The Syrian Observatory for Human rights said at least 60,000 civilians had been displaced by fighting, with large convoys of civilian cars heading south and east away from the front lines.
Authorities said they were also struggling with a large number of displaced civilians attempting to cross the border into Iraqi Kurdistan.
One woman, who only gave her name only as Khabat, told the Telegraph she had fled the Ras al-Ain overnight on Wednesday after the shelling started. "We cannot stay here for one second of Turkish occupation. We do not want to become like the people of Afrin," she said referring to a previous offensive by Turkey on a Kurdish-majority city to the west.
She said she would first go south to Hasakah province where she had family, but was contemplating fleeing Syria altogether. "Rojava will never be safe, ever, not as long as Assad and Erdogan are in power."
Recep Tayyip Erdogan has said the goal of the operation is to "prevent the creation of a terror corridor across our southern border, and to bring peace to the area."
He has said he wants to settle Syrian Arab refugees along the border to create a buffer zone, in what critics say would be an act of ethnic cleansing.
International aid agencies warned of an escalating humanitarian crisis, saying that civilians were at risk "as violence escalates."
An estimated 450,000 people live within three miles of the border with Turkey "and are at risk if all sides do not exercise maximum restraint and prioritize the protection of civilians," a statement from 14 organizations, including Doctors of the World and Oxfam, said.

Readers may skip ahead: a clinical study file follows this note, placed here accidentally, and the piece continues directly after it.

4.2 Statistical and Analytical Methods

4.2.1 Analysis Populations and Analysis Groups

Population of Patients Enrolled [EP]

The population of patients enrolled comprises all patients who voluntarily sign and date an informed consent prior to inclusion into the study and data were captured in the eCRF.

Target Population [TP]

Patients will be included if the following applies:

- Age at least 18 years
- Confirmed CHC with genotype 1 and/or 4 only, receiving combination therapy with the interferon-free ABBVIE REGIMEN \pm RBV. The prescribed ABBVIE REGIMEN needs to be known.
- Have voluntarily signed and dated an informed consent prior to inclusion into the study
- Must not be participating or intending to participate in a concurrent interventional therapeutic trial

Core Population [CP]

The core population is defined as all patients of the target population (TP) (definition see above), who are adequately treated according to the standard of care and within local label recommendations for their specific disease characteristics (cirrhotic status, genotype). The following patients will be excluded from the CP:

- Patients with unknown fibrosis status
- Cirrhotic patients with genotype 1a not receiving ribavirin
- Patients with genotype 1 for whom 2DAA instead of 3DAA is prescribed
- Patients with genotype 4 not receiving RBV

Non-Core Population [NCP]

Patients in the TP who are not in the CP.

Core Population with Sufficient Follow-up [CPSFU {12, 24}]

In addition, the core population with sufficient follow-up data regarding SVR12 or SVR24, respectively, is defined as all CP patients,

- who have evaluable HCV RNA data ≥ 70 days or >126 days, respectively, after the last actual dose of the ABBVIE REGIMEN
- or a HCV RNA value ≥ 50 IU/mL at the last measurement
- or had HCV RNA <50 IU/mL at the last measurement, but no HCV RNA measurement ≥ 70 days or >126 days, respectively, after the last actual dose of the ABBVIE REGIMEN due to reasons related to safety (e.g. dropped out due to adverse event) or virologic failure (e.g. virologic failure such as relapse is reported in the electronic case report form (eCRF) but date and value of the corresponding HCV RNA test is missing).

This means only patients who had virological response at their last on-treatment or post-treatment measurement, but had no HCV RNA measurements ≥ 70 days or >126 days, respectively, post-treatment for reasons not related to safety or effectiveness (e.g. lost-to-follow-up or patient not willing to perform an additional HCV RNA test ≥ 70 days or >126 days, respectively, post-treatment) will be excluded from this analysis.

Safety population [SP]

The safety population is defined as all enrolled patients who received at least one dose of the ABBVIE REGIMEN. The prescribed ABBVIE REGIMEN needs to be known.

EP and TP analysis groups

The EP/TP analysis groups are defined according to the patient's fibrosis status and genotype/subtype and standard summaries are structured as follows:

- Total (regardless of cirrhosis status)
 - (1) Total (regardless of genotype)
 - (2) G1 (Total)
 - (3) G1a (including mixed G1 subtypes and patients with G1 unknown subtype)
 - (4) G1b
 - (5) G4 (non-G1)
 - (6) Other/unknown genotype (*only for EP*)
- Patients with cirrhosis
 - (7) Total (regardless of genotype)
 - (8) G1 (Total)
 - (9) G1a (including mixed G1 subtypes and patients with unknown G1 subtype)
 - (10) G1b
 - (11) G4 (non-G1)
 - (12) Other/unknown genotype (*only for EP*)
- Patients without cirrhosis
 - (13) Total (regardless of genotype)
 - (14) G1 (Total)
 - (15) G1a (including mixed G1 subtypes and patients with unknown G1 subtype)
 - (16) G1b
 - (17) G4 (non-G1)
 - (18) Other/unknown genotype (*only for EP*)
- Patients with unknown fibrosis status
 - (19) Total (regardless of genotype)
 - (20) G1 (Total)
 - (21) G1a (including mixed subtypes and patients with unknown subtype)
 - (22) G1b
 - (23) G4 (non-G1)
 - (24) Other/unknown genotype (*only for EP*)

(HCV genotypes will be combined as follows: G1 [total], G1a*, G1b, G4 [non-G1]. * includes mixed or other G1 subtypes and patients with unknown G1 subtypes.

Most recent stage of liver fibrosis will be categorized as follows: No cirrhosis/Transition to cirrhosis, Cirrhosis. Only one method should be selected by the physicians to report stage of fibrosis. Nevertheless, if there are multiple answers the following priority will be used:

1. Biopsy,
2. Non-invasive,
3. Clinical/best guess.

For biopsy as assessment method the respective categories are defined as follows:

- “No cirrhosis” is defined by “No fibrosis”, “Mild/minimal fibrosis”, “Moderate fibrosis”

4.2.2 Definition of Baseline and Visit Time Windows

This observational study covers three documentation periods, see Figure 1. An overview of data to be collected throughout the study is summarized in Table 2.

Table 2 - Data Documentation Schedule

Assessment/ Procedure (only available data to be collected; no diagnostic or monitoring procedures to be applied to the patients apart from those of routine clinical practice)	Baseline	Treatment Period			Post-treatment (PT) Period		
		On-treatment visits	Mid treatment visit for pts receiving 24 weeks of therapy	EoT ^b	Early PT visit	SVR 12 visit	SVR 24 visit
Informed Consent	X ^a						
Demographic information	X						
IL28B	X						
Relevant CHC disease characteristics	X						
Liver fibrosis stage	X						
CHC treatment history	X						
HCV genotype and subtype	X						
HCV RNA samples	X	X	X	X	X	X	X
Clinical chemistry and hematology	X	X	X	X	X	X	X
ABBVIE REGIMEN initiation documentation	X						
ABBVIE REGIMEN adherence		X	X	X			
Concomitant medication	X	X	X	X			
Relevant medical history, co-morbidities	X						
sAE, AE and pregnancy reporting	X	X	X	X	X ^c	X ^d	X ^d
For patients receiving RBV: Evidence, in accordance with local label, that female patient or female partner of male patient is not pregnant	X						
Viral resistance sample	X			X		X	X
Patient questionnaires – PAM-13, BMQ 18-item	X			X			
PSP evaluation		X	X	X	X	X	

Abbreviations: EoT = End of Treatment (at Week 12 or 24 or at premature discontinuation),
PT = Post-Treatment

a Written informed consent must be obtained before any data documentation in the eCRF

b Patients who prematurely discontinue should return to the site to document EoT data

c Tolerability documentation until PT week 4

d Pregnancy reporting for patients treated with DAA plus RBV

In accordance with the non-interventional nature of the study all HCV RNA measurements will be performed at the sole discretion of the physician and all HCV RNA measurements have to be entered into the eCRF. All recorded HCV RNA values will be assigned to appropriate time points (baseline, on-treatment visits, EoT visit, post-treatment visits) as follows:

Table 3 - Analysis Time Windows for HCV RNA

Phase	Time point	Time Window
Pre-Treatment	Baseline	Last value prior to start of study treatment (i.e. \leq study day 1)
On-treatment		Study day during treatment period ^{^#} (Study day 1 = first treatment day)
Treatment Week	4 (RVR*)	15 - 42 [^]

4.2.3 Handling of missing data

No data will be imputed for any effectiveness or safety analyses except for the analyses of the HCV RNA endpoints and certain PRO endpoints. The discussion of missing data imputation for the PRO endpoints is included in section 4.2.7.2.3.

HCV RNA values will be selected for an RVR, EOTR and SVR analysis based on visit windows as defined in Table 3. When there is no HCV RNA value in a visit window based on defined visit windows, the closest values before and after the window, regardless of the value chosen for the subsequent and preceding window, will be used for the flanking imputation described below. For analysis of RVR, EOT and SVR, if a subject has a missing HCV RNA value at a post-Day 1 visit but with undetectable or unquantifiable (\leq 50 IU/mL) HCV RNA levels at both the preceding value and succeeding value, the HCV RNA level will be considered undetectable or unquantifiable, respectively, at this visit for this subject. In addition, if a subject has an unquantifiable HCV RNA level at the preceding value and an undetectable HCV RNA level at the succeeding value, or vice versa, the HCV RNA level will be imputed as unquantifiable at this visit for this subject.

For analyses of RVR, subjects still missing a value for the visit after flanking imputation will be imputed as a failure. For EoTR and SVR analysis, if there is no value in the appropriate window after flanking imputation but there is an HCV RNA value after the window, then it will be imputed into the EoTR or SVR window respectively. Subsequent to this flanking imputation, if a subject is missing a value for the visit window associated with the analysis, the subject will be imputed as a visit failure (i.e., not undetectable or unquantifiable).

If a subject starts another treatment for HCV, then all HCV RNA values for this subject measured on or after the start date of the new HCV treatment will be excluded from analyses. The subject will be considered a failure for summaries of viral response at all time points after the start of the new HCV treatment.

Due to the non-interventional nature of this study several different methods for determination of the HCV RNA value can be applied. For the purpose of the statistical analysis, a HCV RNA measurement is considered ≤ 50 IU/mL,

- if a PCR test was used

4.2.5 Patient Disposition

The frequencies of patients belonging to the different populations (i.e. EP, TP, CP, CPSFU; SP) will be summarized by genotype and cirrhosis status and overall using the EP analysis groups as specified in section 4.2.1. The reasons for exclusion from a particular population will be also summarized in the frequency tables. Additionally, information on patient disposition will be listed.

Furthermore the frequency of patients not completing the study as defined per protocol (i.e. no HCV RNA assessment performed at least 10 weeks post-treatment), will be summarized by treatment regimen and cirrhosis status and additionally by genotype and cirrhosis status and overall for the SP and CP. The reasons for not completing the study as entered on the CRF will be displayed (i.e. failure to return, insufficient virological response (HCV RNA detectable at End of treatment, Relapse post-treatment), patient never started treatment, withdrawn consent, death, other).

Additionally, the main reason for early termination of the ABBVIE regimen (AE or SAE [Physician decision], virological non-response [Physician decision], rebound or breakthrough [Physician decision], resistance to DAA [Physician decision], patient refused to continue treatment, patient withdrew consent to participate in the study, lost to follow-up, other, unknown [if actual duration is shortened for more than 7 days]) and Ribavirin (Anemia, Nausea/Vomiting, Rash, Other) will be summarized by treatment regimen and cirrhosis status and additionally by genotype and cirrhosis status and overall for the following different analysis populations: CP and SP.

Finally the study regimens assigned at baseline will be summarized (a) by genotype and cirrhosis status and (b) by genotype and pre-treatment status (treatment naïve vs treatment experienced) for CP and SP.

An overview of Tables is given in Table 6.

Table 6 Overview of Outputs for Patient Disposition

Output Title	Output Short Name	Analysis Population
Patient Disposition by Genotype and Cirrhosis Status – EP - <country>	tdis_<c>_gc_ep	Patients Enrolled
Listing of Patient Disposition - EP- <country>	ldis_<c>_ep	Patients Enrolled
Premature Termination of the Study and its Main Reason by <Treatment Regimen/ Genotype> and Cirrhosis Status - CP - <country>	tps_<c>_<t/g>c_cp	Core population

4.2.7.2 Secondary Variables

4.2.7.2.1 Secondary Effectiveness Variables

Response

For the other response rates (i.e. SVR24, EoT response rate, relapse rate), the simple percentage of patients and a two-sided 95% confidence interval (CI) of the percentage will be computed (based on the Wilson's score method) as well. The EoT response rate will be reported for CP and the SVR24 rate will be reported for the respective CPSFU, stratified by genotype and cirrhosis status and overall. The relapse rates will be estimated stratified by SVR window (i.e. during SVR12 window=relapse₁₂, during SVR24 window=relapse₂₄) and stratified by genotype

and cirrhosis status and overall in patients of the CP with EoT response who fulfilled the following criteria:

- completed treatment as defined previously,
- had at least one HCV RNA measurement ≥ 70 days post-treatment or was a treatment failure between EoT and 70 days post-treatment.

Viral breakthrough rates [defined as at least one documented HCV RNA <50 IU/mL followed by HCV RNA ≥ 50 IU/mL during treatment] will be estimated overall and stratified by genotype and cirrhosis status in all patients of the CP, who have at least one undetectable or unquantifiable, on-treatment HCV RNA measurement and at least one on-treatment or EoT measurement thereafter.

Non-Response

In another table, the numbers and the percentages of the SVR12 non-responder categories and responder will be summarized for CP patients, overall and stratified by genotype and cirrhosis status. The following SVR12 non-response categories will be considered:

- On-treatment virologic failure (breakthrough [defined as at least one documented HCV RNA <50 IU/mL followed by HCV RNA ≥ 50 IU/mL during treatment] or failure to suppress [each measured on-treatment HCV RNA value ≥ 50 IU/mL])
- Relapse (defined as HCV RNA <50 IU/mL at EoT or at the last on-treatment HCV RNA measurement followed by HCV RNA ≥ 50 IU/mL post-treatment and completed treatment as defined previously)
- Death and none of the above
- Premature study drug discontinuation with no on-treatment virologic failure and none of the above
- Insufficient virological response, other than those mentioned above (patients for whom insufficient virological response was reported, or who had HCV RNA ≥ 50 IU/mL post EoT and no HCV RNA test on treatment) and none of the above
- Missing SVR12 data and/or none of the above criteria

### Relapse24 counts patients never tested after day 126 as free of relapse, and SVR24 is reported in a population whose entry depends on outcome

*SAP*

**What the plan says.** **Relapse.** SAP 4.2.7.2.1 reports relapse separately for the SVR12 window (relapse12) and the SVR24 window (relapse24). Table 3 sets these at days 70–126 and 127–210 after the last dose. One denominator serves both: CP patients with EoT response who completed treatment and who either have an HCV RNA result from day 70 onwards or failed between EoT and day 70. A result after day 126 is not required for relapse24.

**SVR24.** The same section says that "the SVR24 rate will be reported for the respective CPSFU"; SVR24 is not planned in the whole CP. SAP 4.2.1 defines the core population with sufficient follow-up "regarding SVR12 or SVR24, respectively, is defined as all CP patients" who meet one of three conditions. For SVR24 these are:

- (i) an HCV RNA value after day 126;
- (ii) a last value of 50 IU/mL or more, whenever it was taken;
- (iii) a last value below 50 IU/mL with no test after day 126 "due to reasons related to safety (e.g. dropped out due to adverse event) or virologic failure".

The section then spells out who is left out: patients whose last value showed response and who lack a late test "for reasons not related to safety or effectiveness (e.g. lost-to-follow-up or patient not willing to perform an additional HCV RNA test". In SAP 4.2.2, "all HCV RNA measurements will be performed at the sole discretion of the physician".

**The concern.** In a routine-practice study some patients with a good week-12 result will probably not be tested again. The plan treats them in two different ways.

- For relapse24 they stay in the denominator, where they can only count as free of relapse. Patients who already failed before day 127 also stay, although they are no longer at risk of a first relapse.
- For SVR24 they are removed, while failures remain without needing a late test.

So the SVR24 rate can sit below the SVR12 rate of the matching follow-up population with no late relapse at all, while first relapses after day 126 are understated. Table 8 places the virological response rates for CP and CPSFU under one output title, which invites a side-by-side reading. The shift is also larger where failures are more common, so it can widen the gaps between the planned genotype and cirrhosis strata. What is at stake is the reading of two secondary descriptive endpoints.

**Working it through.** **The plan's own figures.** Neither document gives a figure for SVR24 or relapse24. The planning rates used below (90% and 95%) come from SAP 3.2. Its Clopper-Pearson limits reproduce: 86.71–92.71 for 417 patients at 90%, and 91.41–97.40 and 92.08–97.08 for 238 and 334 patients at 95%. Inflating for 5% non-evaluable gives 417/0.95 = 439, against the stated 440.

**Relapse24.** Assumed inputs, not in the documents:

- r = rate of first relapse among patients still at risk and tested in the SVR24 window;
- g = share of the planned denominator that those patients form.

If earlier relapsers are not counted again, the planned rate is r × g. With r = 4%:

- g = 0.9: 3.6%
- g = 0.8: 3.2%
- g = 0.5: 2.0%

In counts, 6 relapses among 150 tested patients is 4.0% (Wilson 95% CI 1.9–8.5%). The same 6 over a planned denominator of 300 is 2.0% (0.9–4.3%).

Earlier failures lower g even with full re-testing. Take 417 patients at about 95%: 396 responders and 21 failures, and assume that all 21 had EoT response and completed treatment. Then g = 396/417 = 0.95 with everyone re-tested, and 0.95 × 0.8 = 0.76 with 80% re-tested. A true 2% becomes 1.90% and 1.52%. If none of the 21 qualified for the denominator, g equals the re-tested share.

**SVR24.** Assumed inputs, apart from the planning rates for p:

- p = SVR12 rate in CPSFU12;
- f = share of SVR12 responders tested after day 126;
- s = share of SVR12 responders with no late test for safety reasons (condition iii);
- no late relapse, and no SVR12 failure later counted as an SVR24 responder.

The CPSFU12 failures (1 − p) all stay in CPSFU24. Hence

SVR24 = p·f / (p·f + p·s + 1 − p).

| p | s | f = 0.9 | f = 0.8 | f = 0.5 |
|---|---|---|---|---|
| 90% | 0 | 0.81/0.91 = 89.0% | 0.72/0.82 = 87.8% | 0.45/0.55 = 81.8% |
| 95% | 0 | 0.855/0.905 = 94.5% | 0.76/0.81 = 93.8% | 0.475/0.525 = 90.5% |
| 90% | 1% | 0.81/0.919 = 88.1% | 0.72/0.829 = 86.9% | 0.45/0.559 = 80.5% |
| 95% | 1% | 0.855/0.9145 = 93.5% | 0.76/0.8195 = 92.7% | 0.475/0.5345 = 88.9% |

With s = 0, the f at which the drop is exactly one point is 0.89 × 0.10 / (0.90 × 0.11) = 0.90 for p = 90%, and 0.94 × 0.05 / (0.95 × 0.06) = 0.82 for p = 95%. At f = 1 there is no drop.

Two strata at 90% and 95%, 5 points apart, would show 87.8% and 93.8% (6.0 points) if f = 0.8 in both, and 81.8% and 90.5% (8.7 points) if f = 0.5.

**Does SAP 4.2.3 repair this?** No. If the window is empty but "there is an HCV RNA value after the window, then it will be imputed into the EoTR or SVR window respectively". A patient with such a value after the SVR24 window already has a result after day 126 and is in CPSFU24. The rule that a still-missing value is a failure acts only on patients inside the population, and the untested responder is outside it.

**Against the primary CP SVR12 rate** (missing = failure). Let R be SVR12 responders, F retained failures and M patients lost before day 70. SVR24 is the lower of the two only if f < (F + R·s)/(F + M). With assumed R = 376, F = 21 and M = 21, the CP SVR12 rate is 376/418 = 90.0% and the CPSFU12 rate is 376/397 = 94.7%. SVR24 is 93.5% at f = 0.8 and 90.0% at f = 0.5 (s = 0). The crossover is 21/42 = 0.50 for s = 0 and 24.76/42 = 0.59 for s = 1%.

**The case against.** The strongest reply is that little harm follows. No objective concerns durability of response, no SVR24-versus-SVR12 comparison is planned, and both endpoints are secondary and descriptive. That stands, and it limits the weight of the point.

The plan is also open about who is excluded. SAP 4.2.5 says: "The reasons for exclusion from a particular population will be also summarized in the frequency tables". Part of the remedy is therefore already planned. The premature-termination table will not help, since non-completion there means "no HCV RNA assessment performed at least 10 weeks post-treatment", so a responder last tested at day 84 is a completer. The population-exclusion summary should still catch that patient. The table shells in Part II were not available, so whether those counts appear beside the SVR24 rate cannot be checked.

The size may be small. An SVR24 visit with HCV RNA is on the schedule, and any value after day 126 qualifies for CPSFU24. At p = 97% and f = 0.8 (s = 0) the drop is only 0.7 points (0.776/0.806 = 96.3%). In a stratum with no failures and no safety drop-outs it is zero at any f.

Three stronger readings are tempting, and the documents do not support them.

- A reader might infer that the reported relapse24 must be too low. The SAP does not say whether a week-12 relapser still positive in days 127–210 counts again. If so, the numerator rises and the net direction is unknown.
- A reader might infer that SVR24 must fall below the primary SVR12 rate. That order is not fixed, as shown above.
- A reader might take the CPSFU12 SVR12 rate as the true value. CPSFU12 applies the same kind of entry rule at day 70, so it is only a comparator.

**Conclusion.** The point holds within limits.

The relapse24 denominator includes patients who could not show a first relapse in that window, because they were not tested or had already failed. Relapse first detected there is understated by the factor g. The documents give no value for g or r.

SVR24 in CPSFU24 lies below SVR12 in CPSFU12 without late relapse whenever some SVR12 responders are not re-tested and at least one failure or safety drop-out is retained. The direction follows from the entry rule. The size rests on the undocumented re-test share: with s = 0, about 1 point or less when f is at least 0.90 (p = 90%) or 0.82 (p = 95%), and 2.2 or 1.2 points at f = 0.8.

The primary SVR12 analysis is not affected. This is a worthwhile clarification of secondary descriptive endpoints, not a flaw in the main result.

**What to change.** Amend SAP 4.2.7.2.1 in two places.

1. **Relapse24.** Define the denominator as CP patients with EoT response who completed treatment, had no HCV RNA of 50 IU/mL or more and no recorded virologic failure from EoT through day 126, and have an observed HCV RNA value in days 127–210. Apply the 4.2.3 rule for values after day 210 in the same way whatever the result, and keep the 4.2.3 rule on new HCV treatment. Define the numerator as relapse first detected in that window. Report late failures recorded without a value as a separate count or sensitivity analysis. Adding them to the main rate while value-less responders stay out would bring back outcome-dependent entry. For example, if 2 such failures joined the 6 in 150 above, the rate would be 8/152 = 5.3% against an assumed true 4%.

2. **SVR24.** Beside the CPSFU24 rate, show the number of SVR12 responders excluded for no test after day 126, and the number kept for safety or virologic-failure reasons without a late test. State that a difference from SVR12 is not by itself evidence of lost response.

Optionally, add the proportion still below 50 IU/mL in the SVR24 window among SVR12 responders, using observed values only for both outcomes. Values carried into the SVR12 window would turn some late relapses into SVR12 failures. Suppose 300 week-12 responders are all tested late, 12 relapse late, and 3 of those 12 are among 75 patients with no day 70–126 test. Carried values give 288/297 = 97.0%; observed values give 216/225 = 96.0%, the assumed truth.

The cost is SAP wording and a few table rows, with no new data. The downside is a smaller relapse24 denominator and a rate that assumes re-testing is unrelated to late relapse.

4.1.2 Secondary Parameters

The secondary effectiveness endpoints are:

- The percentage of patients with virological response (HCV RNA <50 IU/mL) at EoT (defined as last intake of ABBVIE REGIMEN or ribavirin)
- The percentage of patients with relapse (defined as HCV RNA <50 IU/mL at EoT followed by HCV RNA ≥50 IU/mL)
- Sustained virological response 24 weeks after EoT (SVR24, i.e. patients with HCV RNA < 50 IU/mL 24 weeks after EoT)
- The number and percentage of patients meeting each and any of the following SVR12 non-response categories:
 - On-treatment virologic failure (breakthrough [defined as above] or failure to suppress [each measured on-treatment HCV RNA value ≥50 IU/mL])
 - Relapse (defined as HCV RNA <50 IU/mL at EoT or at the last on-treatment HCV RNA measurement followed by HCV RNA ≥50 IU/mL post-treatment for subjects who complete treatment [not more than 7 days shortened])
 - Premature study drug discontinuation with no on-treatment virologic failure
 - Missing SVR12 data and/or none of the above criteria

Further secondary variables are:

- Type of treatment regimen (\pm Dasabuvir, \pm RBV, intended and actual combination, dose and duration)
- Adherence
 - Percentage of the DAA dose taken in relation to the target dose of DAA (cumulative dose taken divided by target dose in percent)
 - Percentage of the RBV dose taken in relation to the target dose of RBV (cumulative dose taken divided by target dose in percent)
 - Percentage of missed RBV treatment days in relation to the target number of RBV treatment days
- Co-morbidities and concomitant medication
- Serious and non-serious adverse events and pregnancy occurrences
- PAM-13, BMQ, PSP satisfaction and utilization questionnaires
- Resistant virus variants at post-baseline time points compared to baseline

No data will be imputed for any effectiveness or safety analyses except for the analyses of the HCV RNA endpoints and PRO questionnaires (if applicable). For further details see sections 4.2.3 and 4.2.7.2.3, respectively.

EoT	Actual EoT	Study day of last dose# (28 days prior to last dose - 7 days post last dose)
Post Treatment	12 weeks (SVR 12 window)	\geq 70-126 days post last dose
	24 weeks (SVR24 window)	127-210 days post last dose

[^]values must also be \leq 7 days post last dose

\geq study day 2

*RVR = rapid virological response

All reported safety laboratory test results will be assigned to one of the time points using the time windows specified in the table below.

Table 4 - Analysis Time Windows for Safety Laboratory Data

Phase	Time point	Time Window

With the exception of Qatar, an ally of Ankara's, countries lined up to criticise the Turkish offensive.
French President Emmanuel Macron condenmed the assault, summoning the Turkish ambassador to Paris. "Turkey is today forgetting that the priority of the international community in Syria is the fight against Daesh and terrorism," Mr Macron said. "It is creating a humanitarian risk for millions of people."
Donald Trump, whose decision to withdraw US troops from the area earlier this week effectively gave a green light to the offensive, said he would “hit Turkey very hard financially & with sanctions if they don’t play by the rules!”
Norway, a Nato ally of Turkey, announced it was suspending all arms exports to the country.
Iran, a close ally of Syrian president Bashar al-Assad’s regime, called on Thursday for “an immediate halt” to the offensive and demanded Turkish forces withdraw.
In a rare moment of alignment with its arch enemy, Israel also condemned the assault "in the strongest terms" and offered "humanitarian assistance to the gallant Kurdish people."
"Israel warns against the ethnic cleansing of the Kurds by Turkey and its proxies," said Benjamin Netanyahu, the prime minister.
Domnic Raab, the Foreign Secretary, said he spoke to Turkish foreign minister Mevlut Cavusoglu to express “disappointment and concern” about the military incursion into NE Syria, and call for restraint. Penny Mordaunt, the former defence secretary, was more blunt.
“Bad for refugees. Bad for security. Bad for future defence. Bad for the rules based order. Bad for Nato,” she wrote of the Turkish operation on Twitter. “Good for just about every terrorist organisation and hostile state you care to name.”